Following its 2015 visit to the facility the CPT reported that there was no hot water, most of the showers did not work, people were not provided with any hygiene products, while there was an absolute lack of provision for activities. Detainees complained about the lack of information about their future and medical care. Despite the centre’s proximity to Athens, it was rarely visited by lawyers or other human rights organisations. People detained there depended on documents handed to them by the police in languages they did not understand (there are no interpreters at the facility). Compounding matters, since December 2014 there had been no regular presence of a doctor at the centre, forcing an untrained officer to be in charge of managing the detainees’ health care needs. In 2015 yet another hunger strike was underway at the centre.
In 2016 the situation did not fare any better. As Aitima reported, the cells and mattresses were dirty leading to the proliferation of skin diseases, exacerbated by the very limited provision of hygiene items. Due to the lack of staff, detainees claimed that they were allowed to go outside for only one hour a day but not every day. As for the lack of regime, there were still no recreational or educational activities offered on site. In relation to the provision of medical services, a doctor by KEELPNO visited the centre four times a week, while in the recent past MSF visited the centre twice a week and other NGOs offered psychological support. Notwithstanding many detainees report skin diseases, which are left unattended. In October 2016, detainees tried to escape from the centre and when they were caught from the police tried to protest against the conditions of their confinement by setting their mattresses on fire. In 2017 more than 800 people detained there decided to abstain from food.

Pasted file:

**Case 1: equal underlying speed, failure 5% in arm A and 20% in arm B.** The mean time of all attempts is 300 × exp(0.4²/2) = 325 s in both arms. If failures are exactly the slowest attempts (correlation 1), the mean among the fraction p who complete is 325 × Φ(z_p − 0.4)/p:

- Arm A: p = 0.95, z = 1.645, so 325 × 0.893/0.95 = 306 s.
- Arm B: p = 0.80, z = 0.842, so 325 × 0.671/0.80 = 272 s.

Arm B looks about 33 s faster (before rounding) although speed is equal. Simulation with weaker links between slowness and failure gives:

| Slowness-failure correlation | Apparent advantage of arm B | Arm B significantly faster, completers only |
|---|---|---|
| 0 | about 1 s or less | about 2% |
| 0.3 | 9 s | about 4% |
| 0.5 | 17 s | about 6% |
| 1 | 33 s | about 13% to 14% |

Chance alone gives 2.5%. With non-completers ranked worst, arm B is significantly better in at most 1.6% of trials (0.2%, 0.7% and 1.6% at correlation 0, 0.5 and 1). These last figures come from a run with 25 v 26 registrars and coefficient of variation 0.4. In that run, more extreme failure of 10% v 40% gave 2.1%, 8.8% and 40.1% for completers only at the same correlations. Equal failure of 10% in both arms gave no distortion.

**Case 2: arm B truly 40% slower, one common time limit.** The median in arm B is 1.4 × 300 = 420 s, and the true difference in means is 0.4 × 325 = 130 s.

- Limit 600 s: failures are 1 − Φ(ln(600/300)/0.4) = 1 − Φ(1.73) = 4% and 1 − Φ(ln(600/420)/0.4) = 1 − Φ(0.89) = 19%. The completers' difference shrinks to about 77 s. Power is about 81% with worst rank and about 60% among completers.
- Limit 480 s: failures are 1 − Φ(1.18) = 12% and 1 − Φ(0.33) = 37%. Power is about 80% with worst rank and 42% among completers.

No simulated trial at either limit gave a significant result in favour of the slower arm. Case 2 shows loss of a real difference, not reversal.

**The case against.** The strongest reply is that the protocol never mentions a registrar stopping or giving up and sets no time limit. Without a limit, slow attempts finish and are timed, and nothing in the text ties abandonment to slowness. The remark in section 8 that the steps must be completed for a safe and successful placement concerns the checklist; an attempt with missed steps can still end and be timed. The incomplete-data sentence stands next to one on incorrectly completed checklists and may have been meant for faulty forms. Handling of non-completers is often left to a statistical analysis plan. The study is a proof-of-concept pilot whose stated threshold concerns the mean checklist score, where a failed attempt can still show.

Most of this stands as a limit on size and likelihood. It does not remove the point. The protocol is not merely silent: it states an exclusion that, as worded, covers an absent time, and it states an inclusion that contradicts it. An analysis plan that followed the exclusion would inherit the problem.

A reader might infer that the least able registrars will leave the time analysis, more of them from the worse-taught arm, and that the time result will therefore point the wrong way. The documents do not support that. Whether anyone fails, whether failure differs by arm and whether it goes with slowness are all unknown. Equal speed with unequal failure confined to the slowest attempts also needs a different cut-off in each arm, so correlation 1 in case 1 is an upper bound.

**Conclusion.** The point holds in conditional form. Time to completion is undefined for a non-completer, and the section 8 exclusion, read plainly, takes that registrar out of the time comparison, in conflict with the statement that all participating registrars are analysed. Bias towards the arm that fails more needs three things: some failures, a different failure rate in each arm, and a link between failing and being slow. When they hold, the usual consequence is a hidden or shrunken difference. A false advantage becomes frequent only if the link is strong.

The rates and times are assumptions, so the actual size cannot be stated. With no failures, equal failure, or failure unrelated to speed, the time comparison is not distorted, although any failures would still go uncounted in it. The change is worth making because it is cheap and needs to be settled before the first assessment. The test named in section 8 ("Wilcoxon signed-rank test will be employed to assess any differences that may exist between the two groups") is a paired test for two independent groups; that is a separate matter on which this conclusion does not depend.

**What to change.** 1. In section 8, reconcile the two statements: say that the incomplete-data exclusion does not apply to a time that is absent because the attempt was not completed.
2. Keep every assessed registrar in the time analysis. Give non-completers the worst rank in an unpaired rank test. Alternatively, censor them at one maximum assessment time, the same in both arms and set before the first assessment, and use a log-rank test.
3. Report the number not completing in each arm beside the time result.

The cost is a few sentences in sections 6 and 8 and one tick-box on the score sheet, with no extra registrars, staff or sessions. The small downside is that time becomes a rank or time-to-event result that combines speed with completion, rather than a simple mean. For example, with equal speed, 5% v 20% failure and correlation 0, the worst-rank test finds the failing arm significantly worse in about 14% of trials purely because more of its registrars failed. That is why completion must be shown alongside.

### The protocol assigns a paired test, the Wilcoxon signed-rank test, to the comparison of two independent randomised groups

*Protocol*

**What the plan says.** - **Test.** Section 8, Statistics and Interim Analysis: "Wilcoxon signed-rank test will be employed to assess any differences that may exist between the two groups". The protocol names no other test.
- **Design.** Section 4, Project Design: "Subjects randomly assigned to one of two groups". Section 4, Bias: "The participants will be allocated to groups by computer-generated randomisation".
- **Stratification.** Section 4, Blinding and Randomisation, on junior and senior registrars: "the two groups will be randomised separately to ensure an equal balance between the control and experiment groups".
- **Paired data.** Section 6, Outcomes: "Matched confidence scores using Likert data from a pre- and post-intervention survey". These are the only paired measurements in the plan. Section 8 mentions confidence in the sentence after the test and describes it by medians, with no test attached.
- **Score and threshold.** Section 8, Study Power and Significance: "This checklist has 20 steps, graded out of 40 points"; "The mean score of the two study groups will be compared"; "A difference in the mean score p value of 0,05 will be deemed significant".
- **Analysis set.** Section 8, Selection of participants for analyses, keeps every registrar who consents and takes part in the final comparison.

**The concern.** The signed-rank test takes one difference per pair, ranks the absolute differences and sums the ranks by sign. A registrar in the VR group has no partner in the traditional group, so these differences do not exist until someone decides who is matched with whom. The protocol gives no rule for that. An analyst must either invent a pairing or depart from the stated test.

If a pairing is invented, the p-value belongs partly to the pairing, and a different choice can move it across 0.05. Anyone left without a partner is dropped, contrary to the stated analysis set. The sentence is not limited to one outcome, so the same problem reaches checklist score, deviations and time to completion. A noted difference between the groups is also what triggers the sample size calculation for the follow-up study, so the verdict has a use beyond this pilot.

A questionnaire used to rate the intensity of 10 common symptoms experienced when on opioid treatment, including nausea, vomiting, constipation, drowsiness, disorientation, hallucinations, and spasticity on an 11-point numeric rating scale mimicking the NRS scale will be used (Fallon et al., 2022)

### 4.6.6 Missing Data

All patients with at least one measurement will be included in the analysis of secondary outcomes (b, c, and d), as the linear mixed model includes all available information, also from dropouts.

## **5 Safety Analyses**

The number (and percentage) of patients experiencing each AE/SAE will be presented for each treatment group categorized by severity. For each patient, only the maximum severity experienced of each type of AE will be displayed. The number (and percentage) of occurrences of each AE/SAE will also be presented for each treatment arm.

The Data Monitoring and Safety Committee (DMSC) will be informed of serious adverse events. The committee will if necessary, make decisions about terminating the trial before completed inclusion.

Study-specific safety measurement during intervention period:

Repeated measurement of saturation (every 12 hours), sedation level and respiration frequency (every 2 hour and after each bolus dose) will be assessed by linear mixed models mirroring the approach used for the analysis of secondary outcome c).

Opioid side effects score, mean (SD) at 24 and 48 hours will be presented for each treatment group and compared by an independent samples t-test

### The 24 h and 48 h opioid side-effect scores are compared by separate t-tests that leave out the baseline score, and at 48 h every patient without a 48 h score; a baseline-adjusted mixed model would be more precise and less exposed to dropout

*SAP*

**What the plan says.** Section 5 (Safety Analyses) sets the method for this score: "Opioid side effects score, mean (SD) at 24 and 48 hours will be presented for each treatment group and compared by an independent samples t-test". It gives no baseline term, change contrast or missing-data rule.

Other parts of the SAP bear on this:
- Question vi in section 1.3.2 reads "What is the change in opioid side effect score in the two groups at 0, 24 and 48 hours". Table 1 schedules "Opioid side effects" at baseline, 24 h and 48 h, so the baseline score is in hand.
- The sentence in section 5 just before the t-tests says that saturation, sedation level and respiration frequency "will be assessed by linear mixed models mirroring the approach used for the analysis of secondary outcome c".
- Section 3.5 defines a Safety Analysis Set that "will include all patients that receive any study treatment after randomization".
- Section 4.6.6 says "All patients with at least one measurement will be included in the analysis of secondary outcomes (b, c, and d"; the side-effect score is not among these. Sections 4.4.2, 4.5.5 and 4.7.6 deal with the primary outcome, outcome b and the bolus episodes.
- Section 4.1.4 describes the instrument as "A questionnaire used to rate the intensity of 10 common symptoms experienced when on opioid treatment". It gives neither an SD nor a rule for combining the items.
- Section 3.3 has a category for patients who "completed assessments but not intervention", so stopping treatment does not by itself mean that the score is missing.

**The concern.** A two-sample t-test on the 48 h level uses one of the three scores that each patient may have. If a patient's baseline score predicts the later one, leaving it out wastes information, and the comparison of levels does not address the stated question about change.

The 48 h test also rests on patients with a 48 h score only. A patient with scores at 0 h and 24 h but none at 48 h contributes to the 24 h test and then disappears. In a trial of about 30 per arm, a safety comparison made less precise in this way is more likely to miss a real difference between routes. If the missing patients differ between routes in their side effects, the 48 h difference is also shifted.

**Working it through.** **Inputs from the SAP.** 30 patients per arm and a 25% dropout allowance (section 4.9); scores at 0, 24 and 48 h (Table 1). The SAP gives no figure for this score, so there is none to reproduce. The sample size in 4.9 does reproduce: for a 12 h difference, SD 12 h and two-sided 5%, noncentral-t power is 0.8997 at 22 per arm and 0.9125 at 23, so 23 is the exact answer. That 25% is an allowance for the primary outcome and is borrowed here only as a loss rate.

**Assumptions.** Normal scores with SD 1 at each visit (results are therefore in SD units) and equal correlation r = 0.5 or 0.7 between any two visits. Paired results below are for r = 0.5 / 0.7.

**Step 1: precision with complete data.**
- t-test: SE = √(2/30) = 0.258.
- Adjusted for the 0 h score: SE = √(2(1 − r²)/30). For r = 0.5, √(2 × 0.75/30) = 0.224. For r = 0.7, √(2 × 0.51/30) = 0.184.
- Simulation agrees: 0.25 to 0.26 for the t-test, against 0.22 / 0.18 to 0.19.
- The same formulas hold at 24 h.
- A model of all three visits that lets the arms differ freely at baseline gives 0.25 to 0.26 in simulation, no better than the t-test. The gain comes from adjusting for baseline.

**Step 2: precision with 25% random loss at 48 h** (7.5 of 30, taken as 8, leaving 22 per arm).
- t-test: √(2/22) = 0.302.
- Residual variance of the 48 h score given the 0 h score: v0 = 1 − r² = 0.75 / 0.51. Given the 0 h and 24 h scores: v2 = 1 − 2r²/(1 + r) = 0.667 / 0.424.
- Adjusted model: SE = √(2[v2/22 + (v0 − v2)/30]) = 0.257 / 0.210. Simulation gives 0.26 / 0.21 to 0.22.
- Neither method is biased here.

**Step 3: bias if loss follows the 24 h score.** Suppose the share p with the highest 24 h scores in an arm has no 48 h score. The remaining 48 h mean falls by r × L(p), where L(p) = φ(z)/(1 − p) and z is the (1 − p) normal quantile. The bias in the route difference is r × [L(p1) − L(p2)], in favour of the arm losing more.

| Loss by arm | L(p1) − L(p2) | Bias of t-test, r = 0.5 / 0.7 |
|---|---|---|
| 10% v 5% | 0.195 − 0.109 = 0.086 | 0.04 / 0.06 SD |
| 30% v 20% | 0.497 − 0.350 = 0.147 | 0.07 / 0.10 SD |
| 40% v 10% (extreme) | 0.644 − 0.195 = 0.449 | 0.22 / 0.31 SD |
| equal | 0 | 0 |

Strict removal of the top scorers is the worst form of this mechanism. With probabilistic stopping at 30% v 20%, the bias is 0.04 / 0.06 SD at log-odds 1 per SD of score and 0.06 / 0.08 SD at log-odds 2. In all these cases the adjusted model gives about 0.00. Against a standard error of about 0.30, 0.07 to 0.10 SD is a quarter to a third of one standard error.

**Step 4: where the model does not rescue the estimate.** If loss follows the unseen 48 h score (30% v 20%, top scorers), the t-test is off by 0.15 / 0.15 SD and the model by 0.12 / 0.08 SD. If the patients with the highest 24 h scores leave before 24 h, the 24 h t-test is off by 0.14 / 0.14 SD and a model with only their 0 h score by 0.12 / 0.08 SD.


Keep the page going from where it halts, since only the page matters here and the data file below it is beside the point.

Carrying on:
Similar conditions were observed by the GCR in 2018. Over the course of 2018, 2,714 people had been detained in the centre, of whom 2,631 were asylum seekers. Despite this large proportion of asylum applicants, access to the asylum procedure for persons detained for the purpose of removal is highly problematic. The time period between the expression of intention to apply for asylum and the registration of the claim varies depending the circumstances of each case, and in particular the capacity of the competent authority, the availability of interpretation, and the number of people willing to apply for asylum from detention. For example, according to GCR’s experience, an average period of one to one and a half months was needed for the registration of applications by persons detained in Corinth. As of the end of 2018, AEMY provided the following services, 1 doctor, 5 nurses, 1 interpreter, 2 psychologists and 2 social workers. The centre has lately adopted the good practice of allowing people to use their mobile phones.
On 13 September 2019, a new refugee accommodation site (camp) was opened adjacent to the detention centre to hold refugees transferred from the islands. According to RSA, living conditions are squalid, the camp is far from essential services and there is a lack of activities on offer. This makes people housed there, similar to those detained right next to them, feel abandoned, not well informed about legal procedures and their rights and some have even reported they feel in danger.
In November 2020, the International Federation of Iraqi Refugees, with a letter to UNHCR and the National Commission for Human Rights (see below), presented the situation of 21 Iraqi Kurdish refugees held in the detention centre under deplorable conditions. The men went on hunger strike from 16th to 21st November, 2020, to protest against their living situation and the lack of any information about their asylum cases. The letter urges the authorities to recognise their asylum claims as many were politically active in Iraq and immediately stop any deportation procedures that would put the men in question into danger.
[the above is constantly updated]